The parts of the organ began arriving in March of 2014, and they were slowly reassembled over the summer. Here are some pictures showing the progress.

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Announcing the program of “Learning from the Masters; Learning from the People,” a Sacred Music Conference at Notre Dame

 

 

September 19-20, 2014, Notre Dame Conference Center, McKenna Hall
This program is subject to change. For the latest information please contact Daniel Stein at dstein1@nd.edu
Session 1- Friday, September 19, 10 a.m.
Modernism and Postmodernism in Latin America: derivative or prescient? The case of the sacred music of Mario Lavista. 
A dedicated session sponsored by the Helen Kellogg Institute for International Studies
Welcoming Remarks. Peter Holland, Associate Dean of the College
Introductory Remarks for the Conference and for the Session: Framing A Conversation about Sacred Music. Carmen-Helena Téllez, University of Notre Dame
Historic Sources of Parallel Streams: Bernardino de Sahagún’s Psalmodia Christiana and Catholic Formation Among the Mexica in Sixteenth-Century New Spain. Lorenzo Candelaria, University of Texas-El Paso
Mirrors of a Superior Order: Mario Lavista’s Religious Music. Ana Alonso-Minutti, University of New Mexico.
A Conversation on Sacred Music and the Goals of the Contemporary Artist-Composer in the Postmodern Era. Mario Lavista, Colegio Nacional de Mexico, with Carmen-Helena Téllez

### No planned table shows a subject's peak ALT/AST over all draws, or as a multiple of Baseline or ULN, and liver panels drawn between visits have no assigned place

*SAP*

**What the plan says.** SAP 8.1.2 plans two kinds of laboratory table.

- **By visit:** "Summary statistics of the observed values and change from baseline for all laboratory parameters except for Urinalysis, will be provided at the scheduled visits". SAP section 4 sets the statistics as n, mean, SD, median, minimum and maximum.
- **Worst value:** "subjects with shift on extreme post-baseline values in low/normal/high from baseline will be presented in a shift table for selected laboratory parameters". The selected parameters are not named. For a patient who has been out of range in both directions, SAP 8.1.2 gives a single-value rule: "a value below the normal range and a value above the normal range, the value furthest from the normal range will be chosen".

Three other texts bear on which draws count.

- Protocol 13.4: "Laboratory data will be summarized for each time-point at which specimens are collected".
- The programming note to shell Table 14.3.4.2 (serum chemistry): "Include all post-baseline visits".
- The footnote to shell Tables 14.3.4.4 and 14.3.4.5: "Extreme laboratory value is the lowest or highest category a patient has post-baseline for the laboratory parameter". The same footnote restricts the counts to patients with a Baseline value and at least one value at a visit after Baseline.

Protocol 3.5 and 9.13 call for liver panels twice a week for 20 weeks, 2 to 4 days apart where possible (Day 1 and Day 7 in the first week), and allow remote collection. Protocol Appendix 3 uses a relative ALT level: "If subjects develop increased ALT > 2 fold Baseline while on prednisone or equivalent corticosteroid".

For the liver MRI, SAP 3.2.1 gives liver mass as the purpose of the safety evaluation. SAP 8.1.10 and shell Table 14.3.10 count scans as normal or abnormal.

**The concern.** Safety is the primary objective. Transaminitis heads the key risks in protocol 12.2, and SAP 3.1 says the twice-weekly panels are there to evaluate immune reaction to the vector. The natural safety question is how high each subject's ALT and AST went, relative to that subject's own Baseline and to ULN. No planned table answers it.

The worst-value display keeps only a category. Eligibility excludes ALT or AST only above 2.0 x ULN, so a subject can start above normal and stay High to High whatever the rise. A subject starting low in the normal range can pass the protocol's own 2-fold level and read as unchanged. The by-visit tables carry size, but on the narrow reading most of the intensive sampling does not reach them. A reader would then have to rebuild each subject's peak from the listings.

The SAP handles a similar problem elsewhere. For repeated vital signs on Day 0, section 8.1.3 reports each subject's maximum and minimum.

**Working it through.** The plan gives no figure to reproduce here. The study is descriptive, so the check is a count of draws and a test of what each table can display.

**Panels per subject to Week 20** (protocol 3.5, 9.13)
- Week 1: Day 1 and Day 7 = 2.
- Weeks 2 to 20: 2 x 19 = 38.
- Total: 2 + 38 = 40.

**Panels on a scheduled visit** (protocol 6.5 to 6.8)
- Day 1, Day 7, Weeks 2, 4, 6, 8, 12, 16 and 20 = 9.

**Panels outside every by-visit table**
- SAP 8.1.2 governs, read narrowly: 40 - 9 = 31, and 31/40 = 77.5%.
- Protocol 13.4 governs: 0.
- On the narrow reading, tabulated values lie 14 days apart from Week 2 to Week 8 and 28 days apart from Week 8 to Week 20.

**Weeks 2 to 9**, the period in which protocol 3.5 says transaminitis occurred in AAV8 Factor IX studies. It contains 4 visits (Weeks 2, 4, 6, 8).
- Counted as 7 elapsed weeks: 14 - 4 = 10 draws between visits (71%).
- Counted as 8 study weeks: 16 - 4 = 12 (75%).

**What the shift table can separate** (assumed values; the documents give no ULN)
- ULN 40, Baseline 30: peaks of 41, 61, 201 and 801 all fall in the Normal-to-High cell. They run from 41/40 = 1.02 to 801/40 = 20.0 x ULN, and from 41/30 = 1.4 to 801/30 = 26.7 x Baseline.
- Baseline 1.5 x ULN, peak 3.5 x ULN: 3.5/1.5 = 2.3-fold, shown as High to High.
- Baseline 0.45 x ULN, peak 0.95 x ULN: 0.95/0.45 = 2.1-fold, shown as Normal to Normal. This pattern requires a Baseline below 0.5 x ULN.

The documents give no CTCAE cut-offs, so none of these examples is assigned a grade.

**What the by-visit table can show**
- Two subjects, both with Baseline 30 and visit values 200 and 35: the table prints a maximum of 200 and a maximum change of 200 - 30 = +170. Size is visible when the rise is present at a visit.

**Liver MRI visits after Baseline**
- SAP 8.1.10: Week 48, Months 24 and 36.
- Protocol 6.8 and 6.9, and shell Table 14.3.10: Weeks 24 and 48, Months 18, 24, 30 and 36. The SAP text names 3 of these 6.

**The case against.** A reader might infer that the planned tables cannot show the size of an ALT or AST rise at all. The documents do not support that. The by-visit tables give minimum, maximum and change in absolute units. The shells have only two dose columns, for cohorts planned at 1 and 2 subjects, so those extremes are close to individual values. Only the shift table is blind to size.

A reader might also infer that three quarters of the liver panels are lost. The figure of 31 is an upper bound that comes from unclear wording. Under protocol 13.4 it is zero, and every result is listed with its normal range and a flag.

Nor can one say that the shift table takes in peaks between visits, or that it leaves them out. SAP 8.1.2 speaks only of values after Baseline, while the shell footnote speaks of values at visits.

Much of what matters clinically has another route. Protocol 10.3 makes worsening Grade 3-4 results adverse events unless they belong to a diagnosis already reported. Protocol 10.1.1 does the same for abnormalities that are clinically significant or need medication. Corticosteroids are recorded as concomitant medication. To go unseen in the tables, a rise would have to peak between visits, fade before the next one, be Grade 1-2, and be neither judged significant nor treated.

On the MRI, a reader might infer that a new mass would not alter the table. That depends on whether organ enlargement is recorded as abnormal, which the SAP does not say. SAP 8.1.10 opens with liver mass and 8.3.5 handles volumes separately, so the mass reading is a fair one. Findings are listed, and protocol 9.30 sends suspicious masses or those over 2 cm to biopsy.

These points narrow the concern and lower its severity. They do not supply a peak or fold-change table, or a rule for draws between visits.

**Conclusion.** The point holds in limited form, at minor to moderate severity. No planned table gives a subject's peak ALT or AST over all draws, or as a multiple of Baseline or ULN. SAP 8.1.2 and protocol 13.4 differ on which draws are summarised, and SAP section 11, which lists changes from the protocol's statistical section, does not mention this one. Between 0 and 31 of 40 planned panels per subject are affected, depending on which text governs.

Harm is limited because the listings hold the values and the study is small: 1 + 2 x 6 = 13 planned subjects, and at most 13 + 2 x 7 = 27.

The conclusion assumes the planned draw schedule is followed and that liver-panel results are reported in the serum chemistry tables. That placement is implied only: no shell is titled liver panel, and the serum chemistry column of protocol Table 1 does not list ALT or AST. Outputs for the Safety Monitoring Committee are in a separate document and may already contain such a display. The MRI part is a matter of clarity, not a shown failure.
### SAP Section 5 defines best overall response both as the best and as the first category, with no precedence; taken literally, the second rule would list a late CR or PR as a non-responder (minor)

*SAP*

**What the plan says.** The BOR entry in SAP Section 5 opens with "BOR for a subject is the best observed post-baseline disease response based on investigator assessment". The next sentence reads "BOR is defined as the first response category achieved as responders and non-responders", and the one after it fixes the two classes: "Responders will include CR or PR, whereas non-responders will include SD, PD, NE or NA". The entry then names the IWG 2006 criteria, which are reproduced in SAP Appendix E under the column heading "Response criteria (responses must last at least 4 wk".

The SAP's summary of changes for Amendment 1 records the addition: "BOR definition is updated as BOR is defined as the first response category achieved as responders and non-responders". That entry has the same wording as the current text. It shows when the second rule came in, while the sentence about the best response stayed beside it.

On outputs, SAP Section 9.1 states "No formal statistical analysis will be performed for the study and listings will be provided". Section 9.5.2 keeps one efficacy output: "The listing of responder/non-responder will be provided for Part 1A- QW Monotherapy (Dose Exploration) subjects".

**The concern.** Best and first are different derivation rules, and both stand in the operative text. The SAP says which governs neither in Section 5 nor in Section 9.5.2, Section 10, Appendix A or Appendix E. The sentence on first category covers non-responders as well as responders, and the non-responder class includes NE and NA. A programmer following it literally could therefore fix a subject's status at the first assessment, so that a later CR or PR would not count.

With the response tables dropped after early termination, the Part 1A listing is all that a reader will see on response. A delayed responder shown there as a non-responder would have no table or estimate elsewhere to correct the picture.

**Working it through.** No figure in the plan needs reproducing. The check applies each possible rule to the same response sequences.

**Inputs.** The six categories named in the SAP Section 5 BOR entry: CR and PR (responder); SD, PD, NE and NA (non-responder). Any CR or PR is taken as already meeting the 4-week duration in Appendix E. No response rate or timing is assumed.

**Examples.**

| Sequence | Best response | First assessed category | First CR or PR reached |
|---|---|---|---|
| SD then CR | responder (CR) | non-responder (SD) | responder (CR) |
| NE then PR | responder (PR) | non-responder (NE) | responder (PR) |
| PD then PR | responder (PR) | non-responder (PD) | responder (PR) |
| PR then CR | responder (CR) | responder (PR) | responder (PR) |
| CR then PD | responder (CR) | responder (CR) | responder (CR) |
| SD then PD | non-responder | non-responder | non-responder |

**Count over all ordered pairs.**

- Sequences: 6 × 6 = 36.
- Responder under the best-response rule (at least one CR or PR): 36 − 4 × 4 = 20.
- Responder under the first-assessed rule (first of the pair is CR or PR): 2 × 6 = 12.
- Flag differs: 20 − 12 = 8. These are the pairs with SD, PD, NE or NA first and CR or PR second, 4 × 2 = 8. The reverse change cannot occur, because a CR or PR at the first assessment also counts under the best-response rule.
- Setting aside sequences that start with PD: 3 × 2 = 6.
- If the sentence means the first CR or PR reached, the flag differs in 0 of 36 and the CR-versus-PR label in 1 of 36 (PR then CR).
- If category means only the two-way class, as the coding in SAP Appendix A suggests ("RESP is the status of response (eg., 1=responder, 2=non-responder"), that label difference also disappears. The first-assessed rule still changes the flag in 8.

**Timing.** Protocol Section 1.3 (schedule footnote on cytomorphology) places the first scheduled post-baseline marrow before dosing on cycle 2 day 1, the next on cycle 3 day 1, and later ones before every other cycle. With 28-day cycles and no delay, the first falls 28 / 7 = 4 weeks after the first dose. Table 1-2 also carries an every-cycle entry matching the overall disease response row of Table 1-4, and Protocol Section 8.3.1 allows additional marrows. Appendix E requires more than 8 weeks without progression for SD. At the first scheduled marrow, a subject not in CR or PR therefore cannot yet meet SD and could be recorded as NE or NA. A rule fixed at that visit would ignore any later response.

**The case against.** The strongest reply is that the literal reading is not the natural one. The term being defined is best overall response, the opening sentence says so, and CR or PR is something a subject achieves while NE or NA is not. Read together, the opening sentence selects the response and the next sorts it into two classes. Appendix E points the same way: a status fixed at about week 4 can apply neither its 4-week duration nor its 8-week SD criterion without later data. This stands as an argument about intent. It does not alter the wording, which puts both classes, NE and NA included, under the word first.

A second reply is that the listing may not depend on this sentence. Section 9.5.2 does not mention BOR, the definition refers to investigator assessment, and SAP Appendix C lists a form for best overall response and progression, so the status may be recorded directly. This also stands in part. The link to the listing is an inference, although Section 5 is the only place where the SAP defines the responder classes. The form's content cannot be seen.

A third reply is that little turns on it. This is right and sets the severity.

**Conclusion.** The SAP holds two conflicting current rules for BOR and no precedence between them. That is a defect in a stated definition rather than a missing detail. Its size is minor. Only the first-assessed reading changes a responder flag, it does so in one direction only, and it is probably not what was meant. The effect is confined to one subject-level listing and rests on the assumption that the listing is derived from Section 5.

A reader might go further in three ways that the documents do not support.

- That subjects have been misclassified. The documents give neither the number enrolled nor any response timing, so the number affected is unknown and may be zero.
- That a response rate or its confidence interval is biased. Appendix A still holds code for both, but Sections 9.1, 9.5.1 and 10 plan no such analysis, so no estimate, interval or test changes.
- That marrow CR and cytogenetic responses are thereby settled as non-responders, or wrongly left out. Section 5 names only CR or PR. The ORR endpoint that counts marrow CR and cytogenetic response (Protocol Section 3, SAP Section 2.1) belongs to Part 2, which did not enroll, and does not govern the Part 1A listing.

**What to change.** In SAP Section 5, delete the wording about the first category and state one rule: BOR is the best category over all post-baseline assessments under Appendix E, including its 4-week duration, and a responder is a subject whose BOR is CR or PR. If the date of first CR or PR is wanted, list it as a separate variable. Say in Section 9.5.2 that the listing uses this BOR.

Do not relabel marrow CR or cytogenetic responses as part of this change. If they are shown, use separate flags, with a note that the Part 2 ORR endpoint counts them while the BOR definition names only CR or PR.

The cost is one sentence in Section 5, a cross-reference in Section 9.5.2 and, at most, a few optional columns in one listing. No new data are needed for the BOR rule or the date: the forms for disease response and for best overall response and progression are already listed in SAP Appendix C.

Session 2 – Friday, September 19, 2 p.m.
Learning from the People: Sacred Music and Spiritual Formation
The Alleluia Project: A Program for Liturgical Participation Goes On Line, Margot Fassler, Director, Sacred Music at Notre Dame
Luther and the Chorale: The Birth of a New Participatory Liturgical Repertoire, Mary Frandsen, University of Notre Dame
Liturgical and Artistic Issues of the Large Church Music Program: The Case of the Basilica of the Sacred Heart Andrew McShane, Music Director, Basilica of the Sacred Heart, University of Notre Dame
The Presbyterian Hymnal Project, David Eicher, St. Mary’s College
Reyes Hall: Works on Sacred Texts by Mario Lavista, Robert Kyr, and Tomás Luis de Victoria, performed by Notre Dame Vocale and guests Kosmologia  and the Larchmere Quartet.
Session 3 – Saturday, September 20, 10 a.m.
Creative Sacred Music
This session is part of the “Creative Sacred Music” series at the Sacred Music Program, sponsored by the Institute for Scholarship in the Liberal Arts, College of Arts and Letters, Henkels Lecture Series
Reform, Revision and Restoration: Music for the Latin Rite, Kevin Allen, Monastery of the Holy Cross, Chicago
Communicating the Spiritual Message Through Musical Drama: Sacred Music by Jorge Muñiz, Jorge Muñiz, Indiana University-South Bend
The Music on Sacred Topics by Robert Kyr, Robert Kyr, University of Oregon and Oregon Bach Festival
Session 4 – Saturday, September 20, 2 p.m.
Music and the Liturgical Service
In this corner, the heavyweight champions: Gregorian Chant and Palestrina; and their lightweight opponents: Haugen, Haas and Joncas … Pastoral Reality or Conservatory Construct? Edward Foley, Capuchin, Catholic Theological Union, Chicago
•Respondents: Wishart Bell, Marvin Curtis , Carrie Bowie, Hillary Doerries, Susan May, Paul Walker
“Diverse Traditions in Catholic Music – a Banquet to Which All Are Called.”, Steve Warner, Director of the Folk Choir, Basilica of the Sacred Heart, University of Notre Dame
Readings of works by young composers and proposed examples by the lecturers. Private meetings in composition.
Anonymous 4 in their farewell tour, 7:30 pm in Leighton Hall
RECEPTION

SMND Announces Sacred Music Conference

Learning from the Masters. Learning from the People.

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For Registration Information for Non-Notre Dame Visitors, click HERE.